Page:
We create a high-achieving, college-focused culture in which students embrace the idea of college, grasp the value of positive community interactions, and internalize the habits of scholarship. Our disciplined culture focused on accountability and results is built on our first priority, which is to establish a safe learning environment for our students. This is achieved by implementing a very structured school model, as well as establishing a code of academic and behavioral expectations that is system-wide and focuses on the details.
Students are explicitly taught the five foundational principles of the school – DRIVE – and are expected to uphold these core values both within the confines of the school and in their community. These values help instill in students the soft skills that must accompany academic skills in order for students to be successful in college and career.
The principles of DRIVE are:
We believe in the growing body of research that demonstrates that students’ non-cognitive skills and character strengths (e.g., grit, self-control and ambition) are critical to students’ long-term success. Accordingly, we teach character education that focuses on performance character, which consists of action-oriented values that support achievement and positive performance. Performance character, which builds on values-oriented character education, has been shown to support students’ chances of overcoming adversity and persevering through failure. The students of Frayser have known significant adversity and many have experienced failure. Therefore, this emphasis on character permeates our culture through direct instruction, small group discussions in advisory, common language across the school and visual reminders.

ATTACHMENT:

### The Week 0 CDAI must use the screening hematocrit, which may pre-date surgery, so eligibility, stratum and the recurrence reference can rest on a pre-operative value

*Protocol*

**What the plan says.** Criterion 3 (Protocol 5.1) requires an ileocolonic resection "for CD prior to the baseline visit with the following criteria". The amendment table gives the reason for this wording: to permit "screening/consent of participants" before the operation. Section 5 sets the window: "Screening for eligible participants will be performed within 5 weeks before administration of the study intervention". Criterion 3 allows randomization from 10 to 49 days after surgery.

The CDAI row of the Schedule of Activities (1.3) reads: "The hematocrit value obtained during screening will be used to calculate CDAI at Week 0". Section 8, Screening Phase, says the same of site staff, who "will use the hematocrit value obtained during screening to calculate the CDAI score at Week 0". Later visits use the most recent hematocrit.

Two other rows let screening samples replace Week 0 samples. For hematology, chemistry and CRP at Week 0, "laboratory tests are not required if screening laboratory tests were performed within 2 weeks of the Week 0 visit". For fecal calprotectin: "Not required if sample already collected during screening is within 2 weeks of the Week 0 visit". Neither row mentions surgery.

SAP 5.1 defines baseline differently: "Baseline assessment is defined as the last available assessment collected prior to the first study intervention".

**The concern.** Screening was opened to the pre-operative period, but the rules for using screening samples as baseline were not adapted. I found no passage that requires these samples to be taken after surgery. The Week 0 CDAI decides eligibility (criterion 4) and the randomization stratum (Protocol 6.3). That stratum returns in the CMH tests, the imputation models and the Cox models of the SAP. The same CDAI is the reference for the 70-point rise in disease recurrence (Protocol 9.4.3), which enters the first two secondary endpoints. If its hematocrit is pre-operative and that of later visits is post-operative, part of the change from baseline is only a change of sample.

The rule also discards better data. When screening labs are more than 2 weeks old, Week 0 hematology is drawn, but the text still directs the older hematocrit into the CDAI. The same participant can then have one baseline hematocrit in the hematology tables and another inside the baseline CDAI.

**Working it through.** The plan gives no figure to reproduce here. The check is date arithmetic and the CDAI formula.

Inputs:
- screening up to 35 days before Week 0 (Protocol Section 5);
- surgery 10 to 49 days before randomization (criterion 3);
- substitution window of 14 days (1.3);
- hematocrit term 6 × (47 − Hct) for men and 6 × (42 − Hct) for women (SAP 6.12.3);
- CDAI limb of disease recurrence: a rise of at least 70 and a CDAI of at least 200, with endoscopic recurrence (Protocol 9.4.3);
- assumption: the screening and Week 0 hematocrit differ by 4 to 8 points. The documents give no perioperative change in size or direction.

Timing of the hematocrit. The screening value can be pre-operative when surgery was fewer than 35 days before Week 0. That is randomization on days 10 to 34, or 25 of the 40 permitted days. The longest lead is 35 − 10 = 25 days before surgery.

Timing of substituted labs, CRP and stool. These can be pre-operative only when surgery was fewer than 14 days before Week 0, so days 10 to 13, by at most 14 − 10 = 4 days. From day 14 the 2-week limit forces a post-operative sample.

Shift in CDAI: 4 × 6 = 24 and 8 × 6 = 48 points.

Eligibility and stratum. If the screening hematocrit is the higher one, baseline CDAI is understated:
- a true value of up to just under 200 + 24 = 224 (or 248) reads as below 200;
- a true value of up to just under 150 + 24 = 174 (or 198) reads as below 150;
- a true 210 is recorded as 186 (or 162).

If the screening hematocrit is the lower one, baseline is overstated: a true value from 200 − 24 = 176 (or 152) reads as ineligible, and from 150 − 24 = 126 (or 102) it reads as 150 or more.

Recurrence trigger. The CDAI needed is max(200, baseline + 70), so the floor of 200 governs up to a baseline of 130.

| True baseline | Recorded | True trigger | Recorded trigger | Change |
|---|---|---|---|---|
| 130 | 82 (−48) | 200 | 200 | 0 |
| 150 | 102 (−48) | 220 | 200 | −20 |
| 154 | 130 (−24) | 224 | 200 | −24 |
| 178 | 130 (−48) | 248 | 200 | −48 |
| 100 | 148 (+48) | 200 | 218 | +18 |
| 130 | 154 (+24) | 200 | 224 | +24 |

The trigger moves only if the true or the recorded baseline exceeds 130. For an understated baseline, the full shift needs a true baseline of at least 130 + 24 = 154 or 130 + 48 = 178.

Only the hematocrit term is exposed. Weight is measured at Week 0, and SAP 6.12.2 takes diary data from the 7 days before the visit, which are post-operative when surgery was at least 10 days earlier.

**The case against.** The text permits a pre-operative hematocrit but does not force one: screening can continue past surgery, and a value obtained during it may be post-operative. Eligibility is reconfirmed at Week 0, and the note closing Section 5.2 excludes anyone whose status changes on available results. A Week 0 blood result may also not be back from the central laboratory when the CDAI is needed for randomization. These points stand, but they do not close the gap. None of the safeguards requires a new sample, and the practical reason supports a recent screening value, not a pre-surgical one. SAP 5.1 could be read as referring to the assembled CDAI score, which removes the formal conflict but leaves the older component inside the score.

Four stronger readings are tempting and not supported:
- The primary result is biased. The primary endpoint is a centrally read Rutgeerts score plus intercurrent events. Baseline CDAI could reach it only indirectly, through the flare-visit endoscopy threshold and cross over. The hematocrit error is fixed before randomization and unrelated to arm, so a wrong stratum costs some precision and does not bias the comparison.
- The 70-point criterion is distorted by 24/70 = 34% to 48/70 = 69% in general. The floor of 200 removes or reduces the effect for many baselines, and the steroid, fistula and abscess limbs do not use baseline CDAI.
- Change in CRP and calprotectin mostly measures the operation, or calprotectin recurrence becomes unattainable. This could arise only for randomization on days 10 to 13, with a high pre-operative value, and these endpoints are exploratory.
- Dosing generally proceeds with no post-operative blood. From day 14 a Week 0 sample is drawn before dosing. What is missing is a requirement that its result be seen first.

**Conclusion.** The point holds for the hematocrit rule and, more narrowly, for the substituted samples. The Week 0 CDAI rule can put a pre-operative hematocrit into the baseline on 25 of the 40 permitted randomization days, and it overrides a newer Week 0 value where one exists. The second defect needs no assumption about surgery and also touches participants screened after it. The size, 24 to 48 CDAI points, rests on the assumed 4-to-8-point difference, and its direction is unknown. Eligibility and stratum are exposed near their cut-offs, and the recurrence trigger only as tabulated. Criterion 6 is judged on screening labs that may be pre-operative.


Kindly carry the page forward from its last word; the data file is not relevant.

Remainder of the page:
All students participate in a rigorous college preparatory curriculum based on the Common Core State Standards, College Readiness Standards and the Tennessee Curriculum Standards (for science, social studies and foreign language). In order to ensure that each student is successful in our program, we embed targeted tutoring into the school day, and offer other supports (i.e., advisory, character education and college planning). Our extensive differentiated system of supports begins with additional instructional time for all students in ELA and mathematics, with all students receiving 7-10 periods per week of literacy and numeracy, and also includes a tutoring period during the school day. As part of our Response to Intervention (RtI) process, students are intentionally and flexibly grouped during tutoring and are provided targeted instruction based on formative assessment results. Their progress in these supports is regularly monitored through our interim assessment cycle.
Our school is divided into two academies: Focus Academy (9-10) and College Prep Academy (11-12). Each Academy has dedicated teachers and an Academy Director, which allows a smaller, supportive learning environment to promote student success. Each Academy’s program is designed to provide the instruction, culture and supports students need in those grade levels.
Our Focus Academy intentionally teaches academic and behavioral skills so that students develop the habits of scholarship necessary for success in College Prep Academy, which makes an intentional shift toward college preparation. We accomplish this through a broader curriculum that includes foreign language and electives, increased independence and introduction of some student-directed learning with fewer scaffolds. While we still hold the same high behavioral standards for students, we expect them to begin to demonstrate appropriate decision-making and, by 12th grade, rely less on school-based systems to achieve our expectations.
The design of the Upper Academy intends to prepare students for the true autonomy of college and career.
We provide a longer school day and year for our students. Specifically, our school year provides 195 days of instruction and our school day runs from 8:00 a.m. to 4:00 p.m. Monday through Thursday and 1:30 p.m. on Friday. This provides approximately 200 hours (or 28 days) more time in school than a typical public high school in Memphis. Additionally, 9th grade students participate in a two-week 9th grade induction prior to the start of the school year.